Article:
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Kaffir Boy Book Report

By Testforu Jun 01, 2015 1524 Words
 
Revant Ranjan
Pierce: 3rd Period 

    ​
African Novel Assessment 

Kaffir Boy: The True Story of a Black Youth's Coming of Age in Apartheid South Africa​ , 
an autobiography written by Mark Mathabane (1986), details the gruesome horrors in a black  boy's life of perpetual racial discrimination and suffering as he journeys on a quest for  knowledge and success in a world of ignorance. Mathabane wrote this novel with the entire  world as his intended audience. His objective in writing this novel was to expose the truth about  his experience with Apartheid in South Africa. Mark argues that one's family plays an  unparalleled role in one's development, and that education can be an armament against the  beliefs of the ignorant. Through his idiosyncratic perspective and deeply emotional memoirs, he  was successfully able to convey this message to his readers.   

This novel begins from the perspective of Mathabane's childhood; naive, innocent, and  pure, he first faces the harsh reality of brutal violence both within and outside of his household,  located in Alexandra, South Africa. The root of Mathabane's tribulations rested in the legislation  of South Africa during the time­frame of this novel. In 1948, the National Party gained power in  South Africa, and its all­white government installed policies of racial discrimination into the  nation's legislation under a common name; Apartheid (literally meaning "separateness"). The  main goal of this legislation was to separate the white minority of South Africa from its  non­white majority, however the National Party’s ulterior motive was to divide black South  Africans along tribal lines in order to decrease their political power and govern them effectively.  In addition, people of color were forced to carry and maintain passbooks, which if out of order,  rendered them incapable of attaining the jobs they required to feed their families.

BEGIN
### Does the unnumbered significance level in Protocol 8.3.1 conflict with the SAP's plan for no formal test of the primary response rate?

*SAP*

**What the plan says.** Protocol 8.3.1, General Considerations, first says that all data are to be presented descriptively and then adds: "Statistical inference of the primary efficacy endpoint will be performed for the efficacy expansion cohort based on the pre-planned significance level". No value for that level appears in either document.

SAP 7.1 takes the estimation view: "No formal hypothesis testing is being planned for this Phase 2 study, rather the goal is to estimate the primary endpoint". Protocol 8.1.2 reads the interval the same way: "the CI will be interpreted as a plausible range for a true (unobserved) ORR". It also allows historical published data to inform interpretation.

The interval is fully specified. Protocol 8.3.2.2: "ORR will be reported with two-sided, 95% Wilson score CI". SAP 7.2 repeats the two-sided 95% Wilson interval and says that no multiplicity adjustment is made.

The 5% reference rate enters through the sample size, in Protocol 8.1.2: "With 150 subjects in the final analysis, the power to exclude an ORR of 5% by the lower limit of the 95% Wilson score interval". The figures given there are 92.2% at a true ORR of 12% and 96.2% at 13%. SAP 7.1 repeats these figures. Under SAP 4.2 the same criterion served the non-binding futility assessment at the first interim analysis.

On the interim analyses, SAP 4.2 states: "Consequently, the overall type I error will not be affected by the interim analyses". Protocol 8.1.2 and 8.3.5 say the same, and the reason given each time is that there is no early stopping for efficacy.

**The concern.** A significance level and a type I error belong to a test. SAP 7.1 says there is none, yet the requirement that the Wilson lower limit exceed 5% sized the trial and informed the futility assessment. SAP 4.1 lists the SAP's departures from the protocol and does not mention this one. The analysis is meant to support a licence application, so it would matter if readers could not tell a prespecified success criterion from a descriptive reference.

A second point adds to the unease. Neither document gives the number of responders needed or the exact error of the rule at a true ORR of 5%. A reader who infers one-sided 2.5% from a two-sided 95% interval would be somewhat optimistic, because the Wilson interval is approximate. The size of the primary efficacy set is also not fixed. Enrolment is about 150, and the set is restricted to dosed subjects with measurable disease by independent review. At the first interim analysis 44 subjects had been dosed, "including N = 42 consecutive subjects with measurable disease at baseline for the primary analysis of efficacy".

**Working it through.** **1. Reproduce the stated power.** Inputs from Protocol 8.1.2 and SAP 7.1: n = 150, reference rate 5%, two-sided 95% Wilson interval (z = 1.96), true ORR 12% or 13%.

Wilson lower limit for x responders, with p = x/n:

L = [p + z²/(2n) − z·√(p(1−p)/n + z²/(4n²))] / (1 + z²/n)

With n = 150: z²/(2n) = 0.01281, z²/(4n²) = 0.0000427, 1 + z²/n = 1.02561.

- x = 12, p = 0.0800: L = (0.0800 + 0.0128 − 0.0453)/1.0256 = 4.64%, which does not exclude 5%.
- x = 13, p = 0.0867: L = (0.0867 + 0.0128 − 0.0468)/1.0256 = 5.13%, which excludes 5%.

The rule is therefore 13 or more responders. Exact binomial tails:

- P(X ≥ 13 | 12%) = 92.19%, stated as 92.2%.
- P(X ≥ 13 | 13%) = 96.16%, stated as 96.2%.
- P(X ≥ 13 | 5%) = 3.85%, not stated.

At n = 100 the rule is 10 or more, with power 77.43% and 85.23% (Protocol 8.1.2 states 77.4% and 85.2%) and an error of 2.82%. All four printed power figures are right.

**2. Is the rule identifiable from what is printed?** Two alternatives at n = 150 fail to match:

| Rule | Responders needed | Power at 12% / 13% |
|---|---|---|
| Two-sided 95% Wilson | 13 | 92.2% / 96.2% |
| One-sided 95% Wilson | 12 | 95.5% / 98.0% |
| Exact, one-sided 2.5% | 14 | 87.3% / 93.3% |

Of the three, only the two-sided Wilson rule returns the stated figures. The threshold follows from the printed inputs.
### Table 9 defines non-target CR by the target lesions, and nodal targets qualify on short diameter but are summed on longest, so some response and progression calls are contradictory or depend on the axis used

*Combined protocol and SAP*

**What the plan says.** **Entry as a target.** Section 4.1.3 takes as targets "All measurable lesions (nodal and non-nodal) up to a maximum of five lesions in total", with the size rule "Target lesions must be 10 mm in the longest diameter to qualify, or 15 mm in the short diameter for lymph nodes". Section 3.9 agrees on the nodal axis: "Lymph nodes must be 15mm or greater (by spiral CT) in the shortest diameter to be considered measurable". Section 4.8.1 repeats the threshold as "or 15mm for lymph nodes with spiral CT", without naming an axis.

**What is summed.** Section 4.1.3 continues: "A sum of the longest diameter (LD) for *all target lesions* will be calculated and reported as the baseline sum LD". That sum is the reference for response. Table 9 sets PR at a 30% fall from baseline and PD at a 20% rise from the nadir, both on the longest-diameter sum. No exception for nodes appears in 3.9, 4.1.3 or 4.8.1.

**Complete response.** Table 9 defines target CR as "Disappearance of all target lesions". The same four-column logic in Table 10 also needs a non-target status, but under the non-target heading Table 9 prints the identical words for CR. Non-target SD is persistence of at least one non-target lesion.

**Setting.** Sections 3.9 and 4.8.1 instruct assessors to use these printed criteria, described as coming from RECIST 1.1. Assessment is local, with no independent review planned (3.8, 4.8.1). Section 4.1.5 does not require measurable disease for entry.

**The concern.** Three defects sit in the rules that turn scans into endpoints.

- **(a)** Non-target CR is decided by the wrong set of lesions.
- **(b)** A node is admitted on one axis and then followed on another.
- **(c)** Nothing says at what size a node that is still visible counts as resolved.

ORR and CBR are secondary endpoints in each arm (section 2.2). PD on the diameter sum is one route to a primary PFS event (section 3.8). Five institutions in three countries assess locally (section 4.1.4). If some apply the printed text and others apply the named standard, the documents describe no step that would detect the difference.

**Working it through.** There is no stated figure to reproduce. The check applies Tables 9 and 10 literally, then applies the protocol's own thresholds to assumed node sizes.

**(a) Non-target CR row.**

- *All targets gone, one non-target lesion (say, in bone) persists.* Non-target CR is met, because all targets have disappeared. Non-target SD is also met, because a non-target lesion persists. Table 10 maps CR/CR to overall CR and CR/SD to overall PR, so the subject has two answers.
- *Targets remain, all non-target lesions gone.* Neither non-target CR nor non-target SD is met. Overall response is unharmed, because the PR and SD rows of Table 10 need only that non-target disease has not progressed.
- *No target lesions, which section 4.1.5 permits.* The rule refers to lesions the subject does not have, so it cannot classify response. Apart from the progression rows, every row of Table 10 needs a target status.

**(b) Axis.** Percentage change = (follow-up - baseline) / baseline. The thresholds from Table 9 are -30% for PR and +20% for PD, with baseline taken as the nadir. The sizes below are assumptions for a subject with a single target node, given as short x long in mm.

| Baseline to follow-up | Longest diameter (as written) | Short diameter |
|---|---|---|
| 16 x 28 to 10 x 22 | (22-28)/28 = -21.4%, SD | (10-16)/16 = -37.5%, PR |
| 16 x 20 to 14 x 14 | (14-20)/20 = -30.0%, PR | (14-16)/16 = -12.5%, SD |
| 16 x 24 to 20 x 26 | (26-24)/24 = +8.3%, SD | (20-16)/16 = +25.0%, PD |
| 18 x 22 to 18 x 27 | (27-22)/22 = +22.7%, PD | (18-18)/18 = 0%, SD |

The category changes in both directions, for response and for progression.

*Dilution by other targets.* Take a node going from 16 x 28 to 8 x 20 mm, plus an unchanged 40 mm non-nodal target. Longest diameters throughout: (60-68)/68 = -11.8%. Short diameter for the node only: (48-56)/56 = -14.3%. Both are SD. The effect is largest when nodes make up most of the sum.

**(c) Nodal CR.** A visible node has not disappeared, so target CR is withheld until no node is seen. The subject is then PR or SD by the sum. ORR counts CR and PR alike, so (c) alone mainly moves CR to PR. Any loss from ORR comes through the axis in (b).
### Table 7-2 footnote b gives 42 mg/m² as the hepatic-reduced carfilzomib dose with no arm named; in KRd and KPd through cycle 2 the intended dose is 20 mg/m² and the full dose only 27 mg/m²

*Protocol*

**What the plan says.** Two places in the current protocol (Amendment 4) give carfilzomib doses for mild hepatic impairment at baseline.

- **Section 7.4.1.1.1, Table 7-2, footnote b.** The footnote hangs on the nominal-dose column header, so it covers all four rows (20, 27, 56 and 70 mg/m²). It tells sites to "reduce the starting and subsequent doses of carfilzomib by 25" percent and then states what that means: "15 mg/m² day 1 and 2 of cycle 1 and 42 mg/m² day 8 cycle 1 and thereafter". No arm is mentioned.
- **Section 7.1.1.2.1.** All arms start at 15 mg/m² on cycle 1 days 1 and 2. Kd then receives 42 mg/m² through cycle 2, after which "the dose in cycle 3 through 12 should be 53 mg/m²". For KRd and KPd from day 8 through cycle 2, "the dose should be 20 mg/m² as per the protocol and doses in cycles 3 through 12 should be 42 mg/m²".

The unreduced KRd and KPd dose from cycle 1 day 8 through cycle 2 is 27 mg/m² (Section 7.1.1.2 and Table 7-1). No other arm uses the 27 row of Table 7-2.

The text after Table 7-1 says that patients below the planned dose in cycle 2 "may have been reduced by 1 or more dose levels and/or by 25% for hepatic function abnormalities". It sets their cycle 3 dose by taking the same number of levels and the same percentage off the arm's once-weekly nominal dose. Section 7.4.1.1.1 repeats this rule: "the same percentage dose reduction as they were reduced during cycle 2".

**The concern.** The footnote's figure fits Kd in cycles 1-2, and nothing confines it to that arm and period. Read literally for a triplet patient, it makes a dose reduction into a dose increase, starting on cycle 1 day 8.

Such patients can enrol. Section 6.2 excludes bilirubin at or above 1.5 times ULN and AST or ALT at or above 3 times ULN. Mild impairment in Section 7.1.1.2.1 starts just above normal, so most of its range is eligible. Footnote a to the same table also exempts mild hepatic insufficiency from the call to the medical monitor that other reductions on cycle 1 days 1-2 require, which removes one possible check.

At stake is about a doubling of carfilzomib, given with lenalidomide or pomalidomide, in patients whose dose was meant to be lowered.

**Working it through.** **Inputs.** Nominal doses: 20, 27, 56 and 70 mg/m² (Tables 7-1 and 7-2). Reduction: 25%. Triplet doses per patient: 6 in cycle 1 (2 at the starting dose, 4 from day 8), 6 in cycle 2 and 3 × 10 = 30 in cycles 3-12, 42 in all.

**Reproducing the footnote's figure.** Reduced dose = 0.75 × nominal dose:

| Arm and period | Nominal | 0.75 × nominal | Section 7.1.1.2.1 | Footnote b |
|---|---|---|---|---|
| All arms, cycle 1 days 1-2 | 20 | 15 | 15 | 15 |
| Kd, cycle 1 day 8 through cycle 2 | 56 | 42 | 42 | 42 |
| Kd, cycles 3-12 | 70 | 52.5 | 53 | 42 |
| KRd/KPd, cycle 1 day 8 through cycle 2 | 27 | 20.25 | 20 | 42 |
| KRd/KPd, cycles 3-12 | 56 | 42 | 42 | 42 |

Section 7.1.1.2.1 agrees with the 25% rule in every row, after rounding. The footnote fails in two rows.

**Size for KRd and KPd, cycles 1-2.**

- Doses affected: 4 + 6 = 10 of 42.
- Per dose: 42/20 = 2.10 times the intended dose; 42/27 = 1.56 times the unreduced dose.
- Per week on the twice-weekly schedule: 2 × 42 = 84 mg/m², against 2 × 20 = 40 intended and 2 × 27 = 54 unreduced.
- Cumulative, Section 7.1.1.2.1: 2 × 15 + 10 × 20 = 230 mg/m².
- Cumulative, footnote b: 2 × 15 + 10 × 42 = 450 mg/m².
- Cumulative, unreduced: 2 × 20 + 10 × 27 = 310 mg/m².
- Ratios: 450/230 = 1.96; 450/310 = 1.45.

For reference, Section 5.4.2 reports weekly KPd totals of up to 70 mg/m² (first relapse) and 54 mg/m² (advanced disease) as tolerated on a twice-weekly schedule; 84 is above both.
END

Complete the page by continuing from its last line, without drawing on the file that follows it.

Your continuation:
Revant Ranjan
Pierce: 3rd Period 

    ​
African Novel Assessment 

Inundated by poverty, colored people in South Africa, more often than not, succumbed to  the vices of alcoholism, violence, prostitution, etc. Mathabane portrays a unique perspective on  this subject, detailing these horrors from the eyes of a child, almost as if to highlight the disparity  between different definitions of morality. Despite the seemingly insurmountable odds,  Mathabane found his chance at freedom from this degenerative cycle through education. His  mother dreamt of a better life for her son, and compelled him to join the local Bantu school  system. Mathabane details a gradual change in his opinion towards school; initially perceiving  school as a pointless burden, his above­average performance and his mother’s inexplicable effort  to provide for his education began to change this mindset. Learning broadened Mark's horizons,  allowing him to see the world through a new, educated lens. He began to make connections that  allowed him to understand that the violence he once believed to be senseless and frightening was  actually the result of a systemic form of control instigated by the oppressive white minority in  South Africa. This epiphany marked a critical point in Mathabane's development. It piqued his  curiosity and enticed him to further his learning, so that he may delve deeper into the root of the  troubles bedeviling him and his family since birth.   

The final major milestone discussed in Mathabane’s novel regards his entry into the  “white world” and his struggle to find his place among the whites while upholding his black  heritage. Mark showcased proficiency in the sport of tennis; this granted him access to  understand the world beyond the walls which restricted blacks within Alexandra. He faced many  challenges along his path, suffering discrimination from both whites and blacks because he no  longer truly identified himself as solely one or the other. His new interests and high levels of 

 
Revant Ranjan
Pierce: 3rd Period 

    ​
African Novel Assessment 

education made him less compatible with the black community he wanted to leave

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